The Tech Hockey Guide staff brainstormed potential candidates and settled on our top picks. Through the next few weeks we will break down potential candidates while discussing pedigree as a player and coach as well as likelihood of being Coach Pearson’s replacement. Yesterday, we profiled “The Veteran” Seth Appert, who had a long career in college hockey, but no connection to Michigan Tech. Today we shift gears back to an alum, but “The Professional” Davis Payne has zero college hockey experience on his resume.
Payne played all four years for the Huskies before going pro, where he spent a lot of time in the ECHL but managed to play over 100 games in the AHL and had two stints in the NHL with the Boston Bruins. During his professional career—which lasted 8 seasons—he scored over 130 goals and 300 points.
College: Michigan Tech
Birthplace: Port Alberni, British Columbia
Recent Position: Assistant Coach, Los Angeles (NHL)
Since 2000, Payne has been an assistant or head coach in professional hockey including stints in the ECHL, AHL, and NHL including roles with 6 different teams. His first job was as an assistant coach for the Greenville Grrrowl (ECHL) in 2000 where his career as a player had just ended. It didn’t last long as he replaced former Lakers coach Frank Anzalone as head coach of the now defunct Pee Dee Pride (ECHL) before Christmas to finish the 2000-2001 season. During his three seasons with the Pride, they made the playoffs each year and he had a combined record of 104-67-17. In 2003, he left the Pride (two years before they folded) and became the head coach of another ECHL team, the Alaska Aces.
Payne jumped right in and nearly doubled their win total in the first season, giving the Aces their first winning season in five years. The team improved through each of his first three seasons in both wins and playoff runs culminating with a Kelly Cup championship in 2006. During his fourth and final season with the Aces there was a small decline in success but they still won their division before losing the National Conference Finals to division rival Idaho, a team which included former Husky Taggart Desmet. Due to the major success of Payne’s time with the recently defunct Aces, he was recognized as a 2017 inductee into the Alaska Aces Hall of Fame.
After his seven seasons in the ECHL where he amassed a record of 289-142-45, he became Assistant Coach for the Peoria Rivermen (AHL). After just one season, he was promoted to Head Coach after David Baseggio was fired after two average seasons without making the playoffs. Payne was head coach for Peoria for about one and a half seasons where he made the playoffs and went 64-44-9 before being promoted to head coach of the St Louis Blues replacing Andy Murray.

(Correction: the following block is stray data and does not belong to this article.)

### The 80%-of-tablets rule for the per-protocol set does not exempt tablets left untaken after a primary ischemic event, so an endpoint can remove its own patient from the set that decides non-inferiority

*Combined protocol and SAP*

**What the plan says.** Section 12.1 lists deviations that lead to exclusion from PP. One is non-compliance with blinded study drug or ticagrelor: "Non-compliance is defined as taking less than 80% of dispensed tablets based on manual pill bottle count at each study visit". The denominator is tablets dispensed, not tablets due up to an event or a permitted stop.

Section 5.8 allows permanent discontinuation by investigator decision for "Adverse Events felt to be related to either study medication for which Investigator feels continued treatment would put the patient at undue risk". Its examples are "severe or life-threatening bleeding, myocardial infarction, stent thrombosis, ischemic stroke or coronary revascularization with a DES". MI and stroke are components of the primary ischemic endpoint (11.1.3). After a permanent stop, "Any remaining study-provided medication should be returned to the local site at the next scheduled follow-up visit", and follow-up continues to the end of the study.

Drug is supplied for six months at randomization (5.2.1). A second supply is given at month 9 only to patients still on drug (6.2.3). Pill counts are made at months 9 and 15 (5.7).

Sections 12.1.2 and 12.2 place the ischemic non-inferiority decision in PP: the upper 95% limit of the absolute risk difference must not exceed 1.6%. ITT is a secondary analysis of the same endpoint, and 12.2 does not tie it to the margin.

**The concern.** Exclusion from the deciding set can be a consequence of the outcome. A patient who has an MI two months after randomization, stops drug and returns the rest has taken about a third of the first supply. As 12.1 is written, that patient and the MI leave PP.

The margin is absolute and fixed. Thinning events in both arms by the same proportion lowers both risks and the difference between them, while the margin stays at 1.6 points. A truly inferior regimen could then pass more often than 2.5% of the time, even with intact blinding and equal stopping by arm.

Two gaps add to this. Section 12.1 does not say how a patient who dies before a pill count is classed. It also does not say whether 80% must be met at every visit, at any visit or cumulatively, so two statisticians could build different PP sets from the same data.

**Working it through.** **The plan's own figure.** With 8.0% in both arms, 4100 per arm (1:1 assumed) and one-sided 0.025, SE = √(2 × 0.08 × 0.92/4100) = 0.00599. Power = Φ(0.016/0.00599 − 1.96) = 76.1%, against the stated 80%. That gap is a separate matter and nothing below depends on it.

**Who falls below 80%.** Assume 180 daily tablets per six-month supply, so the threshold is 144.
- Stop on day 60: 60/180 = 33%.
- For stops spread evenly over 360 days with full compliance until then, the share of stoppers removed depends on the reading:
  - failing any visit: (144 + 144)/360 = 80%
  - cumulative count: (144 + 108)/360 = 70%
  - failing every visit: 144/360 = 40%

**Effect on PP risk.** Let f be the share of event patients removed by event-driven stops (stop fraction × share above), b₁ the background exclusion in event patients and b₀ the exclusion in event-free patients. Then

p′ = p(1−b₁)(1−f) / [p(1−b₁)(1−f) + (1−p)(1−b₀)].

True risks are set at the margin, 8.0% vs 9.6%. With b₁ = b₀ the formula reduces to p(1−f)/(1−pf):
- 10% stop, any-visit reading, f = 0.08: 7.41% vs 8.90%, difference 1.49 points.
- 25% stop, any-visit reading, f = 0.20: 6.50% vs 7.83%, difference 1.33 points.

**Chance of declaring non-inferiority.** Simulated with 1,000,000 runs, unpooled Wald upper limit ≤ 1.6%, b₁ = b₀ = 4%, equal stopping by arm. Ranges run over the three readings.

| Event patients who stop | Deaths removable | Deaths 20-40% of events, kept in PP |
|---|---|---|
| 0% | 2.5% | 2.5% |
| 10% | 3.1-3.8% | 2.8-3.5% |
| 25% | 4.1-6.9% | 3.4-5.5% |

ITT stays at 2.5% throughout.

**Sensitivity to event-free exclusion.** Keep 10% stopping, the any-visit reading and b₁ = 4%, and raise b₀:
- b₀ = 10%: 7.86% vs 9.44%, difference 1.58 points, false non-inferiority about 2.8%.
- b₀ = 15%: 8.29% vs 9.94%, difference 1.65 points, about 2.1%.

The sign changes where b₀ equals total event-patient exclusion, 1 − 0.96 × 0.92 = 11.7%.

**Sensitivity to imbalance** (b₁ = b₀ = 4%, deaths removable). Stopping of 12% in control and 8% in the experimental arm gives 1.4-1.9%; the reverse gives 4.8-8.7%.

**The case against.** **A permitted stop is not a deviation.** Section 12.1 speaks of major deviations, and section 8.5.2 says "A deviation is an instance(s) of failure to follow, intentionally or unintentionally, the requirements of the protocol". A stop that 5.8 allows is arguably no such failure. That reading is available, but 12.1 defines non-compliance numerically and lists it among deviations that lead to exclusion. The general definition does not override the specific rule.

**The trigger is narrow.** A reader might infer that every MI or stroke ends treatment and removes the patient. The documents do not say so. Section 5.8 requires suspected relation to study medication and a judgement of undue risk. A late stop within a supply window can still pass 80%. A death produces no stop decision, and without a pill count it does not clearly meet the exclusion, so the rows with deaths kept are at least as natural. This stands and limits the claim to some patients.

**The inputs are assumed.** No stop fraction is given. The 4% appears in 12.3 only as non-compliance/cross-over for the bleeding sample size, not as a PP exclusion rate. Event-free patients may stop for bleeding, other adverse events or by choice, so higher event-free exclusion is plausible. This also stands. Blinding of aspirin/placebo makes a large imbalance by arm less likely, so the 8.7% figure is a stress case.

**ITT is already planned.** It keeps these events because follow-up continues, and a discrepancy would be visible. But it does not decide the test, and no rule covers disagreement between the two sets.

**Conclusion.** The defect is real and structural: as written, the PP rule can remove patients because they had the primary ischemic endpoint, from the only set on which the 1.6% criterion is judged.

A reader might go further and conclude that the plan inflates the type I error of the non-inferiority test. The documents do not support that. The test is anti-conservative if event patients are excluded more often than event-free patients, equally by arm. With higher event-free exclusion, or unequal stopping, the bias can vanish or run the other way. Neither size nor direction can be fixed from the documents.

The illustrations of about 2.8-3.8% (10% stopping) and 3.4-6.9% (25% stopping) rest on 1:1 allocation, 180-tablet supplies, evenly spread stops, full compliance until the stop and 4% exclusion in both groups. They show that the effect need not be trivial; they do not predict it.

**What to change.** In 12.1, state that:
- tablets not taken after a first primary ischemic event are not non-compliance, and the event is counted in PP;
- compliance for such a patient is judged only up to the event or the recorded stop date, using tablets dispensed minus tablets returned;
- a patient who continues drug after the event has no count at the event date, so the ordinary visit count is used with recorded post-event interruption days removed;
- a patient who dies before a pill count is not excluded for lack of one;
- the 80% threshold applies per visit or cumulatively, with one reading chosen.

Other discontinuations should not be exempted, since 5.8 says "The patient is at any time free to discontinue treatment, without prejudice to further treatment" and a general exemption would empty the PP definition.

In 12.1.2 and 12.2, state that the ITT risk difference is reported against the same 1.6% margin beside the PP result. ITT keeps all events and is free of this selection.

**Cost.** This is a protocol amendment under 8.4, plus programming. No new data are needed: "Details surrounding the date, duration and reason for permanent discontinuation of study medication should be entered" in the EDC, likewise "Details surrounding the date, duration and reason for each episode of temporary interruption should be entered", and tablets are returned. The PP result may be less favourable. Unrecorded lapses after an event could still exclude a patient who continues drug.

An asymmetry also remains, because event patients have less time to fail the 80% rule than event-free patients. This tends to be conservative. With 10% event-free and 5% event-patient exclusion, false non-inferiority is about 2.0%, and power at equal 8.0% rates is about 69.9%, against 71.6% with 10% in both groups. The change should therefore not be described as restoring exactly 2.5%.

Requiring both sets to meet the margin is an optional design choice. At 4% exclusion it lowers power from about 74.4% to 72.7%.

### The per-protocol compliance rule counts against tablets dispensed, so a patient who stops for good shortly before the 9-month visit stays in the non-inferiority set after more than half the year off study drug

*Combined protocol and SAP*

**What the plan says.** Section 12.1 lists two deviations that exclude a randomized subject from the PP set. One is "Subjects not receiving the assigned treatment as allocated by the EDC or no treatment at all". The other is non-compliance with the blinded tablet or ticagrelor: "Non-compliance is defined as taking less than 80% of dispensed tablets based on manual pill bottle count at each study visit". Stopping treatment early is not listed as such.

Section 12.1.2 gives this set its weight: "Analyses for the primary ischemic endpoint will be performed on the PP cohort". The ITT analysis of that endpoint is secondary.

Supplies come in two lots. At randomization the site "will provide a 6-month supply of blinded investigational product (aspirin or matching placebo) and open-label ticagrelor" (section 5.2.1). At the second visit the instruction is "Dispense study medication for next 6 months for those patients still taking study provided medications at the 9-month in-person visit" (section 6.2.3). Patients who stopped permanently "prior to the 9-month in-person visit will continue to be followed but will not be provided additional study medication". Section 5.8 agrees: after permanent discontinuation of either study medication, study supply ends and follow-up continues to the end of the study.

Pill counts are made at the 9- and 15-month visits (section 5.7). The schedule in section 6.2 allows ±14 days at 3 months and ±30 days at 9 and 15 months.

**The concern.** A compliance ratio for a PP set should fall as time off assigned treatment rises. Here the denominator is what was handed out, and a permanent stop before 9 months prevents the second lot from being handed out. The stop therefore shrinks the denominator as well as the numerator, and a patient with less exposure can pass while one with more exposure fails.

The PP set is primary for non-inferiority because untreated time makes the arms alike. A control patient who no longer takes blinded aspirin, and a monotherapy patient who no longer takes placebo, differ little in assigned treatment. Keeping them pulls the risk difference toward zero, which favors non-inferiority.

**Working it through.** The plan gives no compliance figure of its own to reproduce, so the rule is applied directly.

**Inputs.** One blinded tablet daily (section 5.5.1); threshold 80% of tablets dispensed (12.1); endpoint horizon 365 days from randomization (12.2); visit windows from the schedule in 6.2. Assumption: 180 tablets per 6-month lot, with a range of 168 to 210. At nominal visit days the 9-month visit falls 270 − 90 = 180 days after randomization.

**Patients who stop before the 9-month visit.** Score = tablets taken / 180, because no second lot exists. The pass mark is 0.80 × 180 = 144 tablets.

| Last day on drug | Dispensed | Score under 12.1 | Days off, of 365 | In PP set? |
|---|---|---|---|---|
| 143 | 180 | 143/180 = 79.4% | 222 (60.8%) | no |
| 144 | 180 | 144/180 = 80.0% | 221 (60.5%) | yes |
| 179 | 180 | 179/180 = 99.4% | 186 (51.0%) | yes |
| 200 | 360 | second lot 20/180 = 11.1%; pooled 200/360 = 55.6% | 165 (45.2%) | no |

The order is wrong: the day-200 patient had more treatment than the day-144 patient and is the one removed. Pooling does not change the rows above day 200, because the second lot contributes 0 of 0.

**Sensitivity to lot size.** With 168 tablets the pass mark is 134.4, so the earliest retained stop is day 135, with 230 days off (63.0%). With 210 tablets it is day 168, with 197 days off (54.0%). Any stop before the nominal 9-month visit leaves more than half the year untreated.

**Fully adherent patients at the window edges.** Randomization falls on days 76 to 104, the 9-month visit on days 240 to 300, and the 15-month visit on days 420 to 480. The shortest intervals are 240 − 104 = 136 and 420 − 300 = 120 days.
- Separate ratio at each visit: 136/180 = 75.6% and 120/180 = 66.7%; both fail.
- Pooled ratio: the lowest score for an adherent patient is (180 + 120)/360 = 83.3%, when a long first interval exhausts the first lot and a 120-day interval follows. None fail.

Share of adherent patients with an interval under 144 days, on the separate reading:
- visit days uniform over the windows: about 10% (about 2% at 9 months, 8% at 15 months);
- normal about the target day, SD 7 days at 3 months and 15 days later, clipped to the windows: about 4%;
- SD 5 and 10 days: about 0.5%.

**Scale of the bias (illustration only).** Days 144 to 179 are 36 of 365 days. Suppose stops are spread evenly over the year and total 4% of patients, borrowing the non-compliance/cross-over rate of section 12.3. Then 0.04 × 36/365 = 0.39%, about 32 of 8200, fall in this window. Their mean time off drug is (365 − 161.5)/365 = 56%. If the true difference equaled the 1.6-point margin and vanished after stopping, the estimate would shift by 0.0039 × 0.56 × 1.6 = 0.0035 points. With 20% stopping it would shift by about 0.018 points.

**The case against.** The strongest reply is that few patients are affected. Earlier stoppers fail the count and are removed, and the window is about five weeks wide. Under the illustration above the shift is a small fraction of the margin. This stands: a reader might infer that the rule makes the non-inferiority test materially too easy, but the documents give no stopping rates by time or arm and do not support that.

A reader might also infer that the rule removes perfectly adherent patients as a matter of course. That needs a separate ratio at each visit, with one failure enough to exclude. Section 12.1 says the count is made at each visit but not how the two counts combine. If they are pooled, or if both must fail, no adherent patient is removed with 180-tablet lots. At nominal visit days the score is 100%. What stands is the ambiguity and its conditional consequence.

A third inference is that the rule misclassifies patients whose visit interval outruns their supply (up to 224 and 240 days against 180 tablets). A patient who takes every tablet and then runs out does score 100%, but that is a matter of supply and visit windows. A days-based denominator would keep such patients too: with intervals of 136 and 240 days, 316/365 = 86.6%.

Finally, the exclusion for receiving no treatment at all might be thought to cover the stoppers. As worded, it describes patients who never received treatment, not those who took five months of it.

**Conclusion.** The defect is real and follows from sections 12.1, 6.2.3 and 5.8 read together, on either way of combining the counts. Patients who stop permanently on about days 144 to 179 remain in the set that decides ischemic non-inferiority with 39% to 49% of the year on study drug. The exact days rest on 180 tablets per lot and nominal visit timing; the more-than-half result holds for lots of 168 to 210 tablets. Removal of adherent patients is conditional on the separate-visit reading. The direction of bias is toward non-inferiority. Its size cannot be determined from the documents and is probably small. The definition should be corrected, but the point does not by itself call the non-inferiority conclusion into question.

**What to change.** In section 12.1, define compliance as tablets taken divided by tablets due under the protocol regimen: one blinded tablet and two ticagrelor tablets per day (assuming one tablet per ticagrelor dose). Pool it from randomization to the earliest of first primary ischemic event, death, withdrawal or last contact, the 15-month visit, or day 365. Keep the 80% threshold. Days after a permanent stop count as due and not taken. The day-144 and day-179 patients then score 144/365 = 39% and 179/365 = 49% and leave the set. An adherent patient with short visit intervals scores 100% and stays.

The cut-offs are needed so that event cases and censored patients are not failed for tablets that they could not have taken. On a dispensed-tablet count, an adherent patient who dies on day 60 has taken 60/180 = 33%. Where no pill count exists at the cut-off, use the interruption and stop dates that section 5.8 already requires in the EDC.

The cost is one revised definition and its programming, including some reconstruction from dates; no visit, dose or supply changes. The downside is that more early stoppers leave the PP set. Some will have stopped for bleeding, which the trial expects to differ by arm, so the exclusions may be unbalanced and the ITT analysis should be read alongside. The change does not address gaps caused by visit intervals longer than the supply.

Once in the NHL with the Blues, Payne’s team missed the playoffs in both seasons that he finished and was let go after a 6-7-0 start to the 2011-12 season. While the hook was quick, he did go 67-55-15 as an NHL coach. After that he landed an assistant coach position with the Los Angeles Kings where he helped lead the team to a Stanley Cup Championship in 2014. During his time as assistant with the Kings, the team went 200-134-42.
The Kings ownership cleaned house after a disappointing 2016-17 season and Payne is currently unemployed. He has the historical connection with the Huskies and multiple alumni have stated that he would be a home run, so there should definitely be interest from Michigan Tech. It’s possible that he’d want to return to Houghton and help build on what Pearson has done.
He has never been through a single game as a college coach of any kind and it seems unlikely he’s invest much time in recruiting. The big issue is whether or not Payne will want to take that step and become a college coach where recruiting is a primary part of the role.
Davis Payne has no real counterpart when it comes to success leading a team, but he’s never once coached a college game. For his hiring to work, it would require a strong team of assistants that can show him the ropes when it comes to all the ins and outs of college hockey and recruiting. The best example of this is, ironically, the coach he replaced in St. Louis, Andy Murray. While Murray had no experience as a college coach, he retained the staff that Jeff Blashill put in place the year before and has done a far better job than most expected.
Payne could do the same, surrounding him with some combination experienced college coaches that could include Joe Shawhan, Gary Shuchuk, or maybe even Cam Ellsworth in an Associate Head Coach role. If MTU can convince Payne to give college a try, this could be a very successful arrangement.
Feature image courtesy of Getty Images and St. Louis Blues